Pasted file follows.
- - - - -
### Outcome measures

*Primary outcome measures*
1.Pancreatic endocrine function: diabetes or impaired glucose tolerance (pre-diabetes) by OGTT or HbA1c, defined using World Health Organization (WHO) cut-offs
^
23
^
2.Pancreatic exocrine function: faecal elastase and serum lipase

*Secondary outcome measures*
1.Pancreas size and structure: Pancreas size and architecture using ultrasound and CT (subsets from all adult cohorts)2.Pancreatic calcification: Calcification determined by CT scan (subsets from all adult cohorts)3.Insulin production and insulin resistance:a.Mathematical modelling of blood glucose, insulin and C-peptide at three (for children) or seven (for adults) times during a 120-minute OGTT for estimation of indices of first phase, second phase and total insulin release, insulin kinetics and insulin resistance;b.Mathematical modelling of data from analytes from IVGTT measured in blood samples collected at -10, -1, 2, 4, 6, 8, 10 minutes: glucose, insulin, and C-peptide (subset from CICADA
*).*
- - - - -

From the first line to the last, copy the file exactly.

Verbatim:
### Outcome measures

*Primary outcome measures*
1.Pancreatic endocrine function: diabetes or impaired glucose tolerance (pre-diabetes) by OGTT or HbA1c, defined using World Health Organization (WHO) cut-offs
^
23
^
2.Pancreatic exocrine function: faecal elastase and serum lipase

*Secondary outcome measures*
1.Pancreas size and structure: Pancreas size and architecture using ultrasound and CT (subsets from all adult cohorts)2.Pancreatic calcification: Calcification determined by CT scan (subsets from all adult cohorts)3.Insulin production and insulin resistance:a.Mathematical modelling of blood glucose, insulin and C-peptide at three (for children) or seven (for adults) times during a 120-minute OGTT for estimation of indices of first phase, second phase and total insulin release, insulin kinetics and insulin resistance;b.Mathematical modelling of data from analytes from IVGTT measured in blood samples collected at -10, -1, 2, 4, 6, 8, 10 minutes: glucose, insulin, and C-peptide (subset from CICADA
*).*